One of my western novellas is in this collection. It's about four friends who live in Cactus Corner, Arizona. They would all be considered spinsters, but that doesn't bother them. They work together to help the orphanage in town.
My story, The Spinster and the Cowboy, opens the collection.
San Francisco, Spring 1894
When the sharp rap on his closed office door roused him, Joshua Dillinger raised his gaze from the legal document he had been studying with intense concentration. He hated distractions, and Charles Ross, his secretary, knew it. Only something of great urgency would cause this interruption.
“Enter.” Joshua realized that his command sounded abrupt, but he wanted to get this interruption over with so he could discern any flaws in the contract that had to be ready for signatures in less than an hour.
Brandishing an envelope, the thin man walked briskly across the rug that swallowed the sound of his footsteps. “This was just delivered by messenger, Sir. I have a feeling it’s important.”
He handed the missive to Joshua and hurried out of the room, pulling the door closed behind him. Joshua studied his father’s scratchy scrawl on the front of the letter. He wondered how the post office even knew where to send it. The older Father became, the worse his handwriting grew. If Joshua hadn’t been used to deciphering the letter he received from his dad, he wouldn’t have been able to tell what the address was.
Joshua placed the packet on top of the stack of documents that needed his attention today and went back to his contract. He returned to the place where he held his finger on the paper. Joshua went back to the beginning of the sentence and started over. For the next forty-five minutes, he had a hard time keeping his mind on his task. Every few moments, his eyes strayed to the slightly wrinkled envelope. Joshua wondered what it contained, but he had to finish with the contract and send Charles over to the client’s office with it.
After his secretary left with the completed document, Joshua stood and stretched. While he concentrated on a hard task, his muscles became more and more knotted. He rubbed his neck with both hands and rotated his shoulders, trying to loosen them, as he stared out across the bay from his perch most of the way up one of San Francisco’s many hills. Joshua chose this office because of its view of the water. Not only could he keep up with the comings and goings of ships, but watching the bay in all kinds of weather proved soothing. He loved this city and once again thanked the Lord for the opportunities that led him here.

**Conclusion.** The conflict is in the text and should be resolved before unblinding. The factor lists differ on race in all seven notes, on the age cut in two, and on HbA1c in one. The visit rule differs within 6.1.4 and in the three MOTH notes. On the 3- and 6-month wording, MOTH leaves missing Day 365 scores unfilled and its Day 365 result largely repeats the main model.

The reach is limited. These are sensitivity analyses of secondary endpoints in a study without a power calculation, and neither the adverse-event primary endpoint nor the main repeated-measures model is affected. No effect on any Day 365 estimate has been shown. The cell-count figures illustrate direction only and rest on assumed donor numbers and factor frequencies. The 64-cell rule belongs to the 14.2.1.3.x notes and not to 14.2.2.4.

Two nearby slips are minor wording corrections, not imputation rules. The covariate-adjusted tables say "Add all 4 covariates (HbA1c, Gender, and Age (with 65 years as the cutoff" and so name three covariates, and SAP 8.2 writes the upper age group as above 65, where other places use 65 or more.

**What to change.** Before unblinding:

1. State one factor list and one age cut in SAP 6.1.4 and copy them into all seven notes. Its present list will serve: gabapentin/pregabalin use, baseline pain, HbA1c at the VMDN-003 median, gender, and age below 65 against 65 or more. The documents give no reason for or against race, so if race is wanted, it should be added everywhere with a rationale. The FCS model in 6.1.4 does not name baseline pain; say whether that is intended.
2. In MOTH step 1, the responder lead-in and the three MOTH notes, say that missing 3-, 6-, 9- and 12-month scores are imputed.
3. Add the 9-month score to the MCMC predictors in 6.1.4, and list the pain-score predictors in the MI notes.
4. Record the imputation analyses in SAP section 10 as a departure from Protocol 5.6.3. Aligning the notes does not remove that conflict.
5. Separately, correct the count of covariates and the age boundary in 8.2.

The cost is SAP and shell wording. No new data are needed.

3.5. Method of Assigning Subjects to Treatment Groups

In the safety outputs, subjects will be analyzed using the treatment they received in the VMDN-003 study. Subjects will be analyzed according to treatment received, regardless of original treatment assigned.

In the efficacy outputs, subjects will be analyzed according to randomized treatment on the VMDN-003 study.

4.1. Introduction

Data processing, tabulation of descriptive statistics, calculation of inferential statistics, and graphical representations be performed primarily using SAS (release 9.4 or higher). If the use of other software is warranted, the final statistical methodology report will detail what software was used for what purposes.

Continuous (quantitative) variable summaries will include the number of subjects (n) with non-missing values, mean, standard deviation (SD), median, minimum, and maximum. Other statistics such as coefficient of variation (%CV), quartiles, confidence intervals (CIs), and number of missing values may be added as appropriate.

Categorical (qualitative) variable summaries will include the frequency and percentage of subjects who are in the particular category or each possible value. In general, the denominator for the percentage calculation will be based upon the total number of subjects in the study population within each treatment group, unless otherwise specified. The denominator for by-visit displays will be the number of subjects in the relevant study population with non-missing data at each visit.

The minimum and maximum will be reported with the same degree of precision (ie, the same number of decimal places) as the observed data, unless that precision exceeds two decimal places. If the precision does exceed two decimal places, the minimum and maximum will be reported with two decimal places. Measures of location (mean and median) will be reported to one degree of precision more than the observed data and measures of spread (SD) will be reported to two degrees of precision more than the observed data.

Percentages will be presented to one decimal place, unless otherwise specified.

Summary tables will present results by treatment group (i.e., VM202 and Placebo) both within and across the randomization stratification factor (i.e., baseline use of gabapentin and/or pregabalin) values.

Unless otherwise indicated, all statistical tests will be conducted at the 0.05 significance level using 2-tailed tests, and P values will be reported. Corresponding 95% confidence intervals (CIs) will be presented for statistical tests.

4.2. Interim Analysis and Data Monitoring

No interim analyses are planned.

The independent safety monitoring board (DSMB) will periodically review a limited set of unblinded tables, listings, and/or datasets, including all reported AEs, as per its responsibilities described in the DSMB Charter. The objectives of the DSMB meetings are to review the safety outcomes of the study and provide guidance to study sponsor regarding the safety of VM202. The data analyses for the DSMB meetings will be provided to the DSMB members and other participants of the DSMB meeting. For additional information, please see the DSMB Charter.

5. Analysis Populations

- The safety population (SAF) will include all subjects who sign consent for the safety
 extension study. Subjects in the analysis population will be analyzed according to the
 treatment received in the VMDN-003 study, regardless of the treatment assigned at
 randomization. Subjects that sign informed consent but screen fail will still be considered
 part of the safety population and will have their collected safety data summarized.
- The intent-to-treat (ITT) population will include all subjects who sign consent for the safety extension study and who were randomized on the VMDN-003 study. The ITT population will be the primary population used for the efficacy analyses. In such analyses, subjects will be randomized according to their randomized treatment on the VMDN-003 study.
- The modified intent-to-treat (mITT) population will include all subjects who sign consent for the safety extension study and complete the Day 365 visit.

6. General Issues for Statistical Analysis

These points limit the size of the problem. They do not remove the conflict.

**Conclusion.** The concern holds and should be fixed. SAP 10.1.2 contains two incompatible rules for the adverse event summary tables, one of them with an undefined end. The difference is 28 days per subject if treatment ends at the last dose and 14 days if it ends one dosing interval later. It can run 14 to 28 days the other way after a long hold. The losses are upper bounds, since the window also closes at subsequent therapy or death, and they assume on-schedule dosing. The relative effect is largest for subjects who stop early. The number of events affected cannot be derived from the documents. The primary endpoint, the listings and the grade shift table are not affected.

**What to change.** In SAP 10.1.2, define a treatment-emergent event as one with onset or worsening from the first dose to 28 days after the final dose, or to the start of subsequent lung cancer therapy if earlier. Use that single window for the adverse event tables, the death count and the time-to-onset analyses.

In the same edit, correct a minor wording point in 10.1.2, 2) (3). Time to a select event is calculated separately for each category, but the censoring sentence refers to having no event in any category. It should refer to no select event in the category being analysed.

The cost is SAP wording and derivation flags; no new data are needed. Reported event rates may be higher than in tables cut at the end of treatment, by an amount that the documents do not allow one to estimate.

Finally, Joshua turned around and picked up the letter from his father. He hoped it wasn’t bad news. Using the opener with the beautifully carved scrimshaw handle his grandfather gave him when he first opened the law office, he slit the paper and removed the contents–a sheet of paper and an already opened envelope with papers inside. Father had forwarded a letter he received from his best friend Fred Cunningham. In his included note, his father added his own request that Joshua do what Fred asked of him.
Now curious, Joshua pulled out the other papers. Before he read the words, his memory revisited a time when he was twelve and his family traveled by coach from Texas to Arizona to visit the Cunninghams. Their ranch spread for hundreds of acres from the base of the Rincon Mountains toward a tiny town, really not much more than a few huddled buildings surrounded by tall cacti with arms that spread toward the sky. What was the name of those plants? Something that started with an s and sounded foreign to his young ears.
He enjoyed that trip. The ranch was larger than the one his father owned in Texas. Much of the time, Joshua accompanied Mr. Cunningham’s nine-year-old daughter on wild rides around the vast acreage. With her brown braids flying in the wind, India could ride better than most of the cowboys. He often wondered about the girl. A few years after that trip, they had received word that her mother died. Did her death calm India or make her even wilder? He never heard anything more about them, because soon after that, he left home to study law.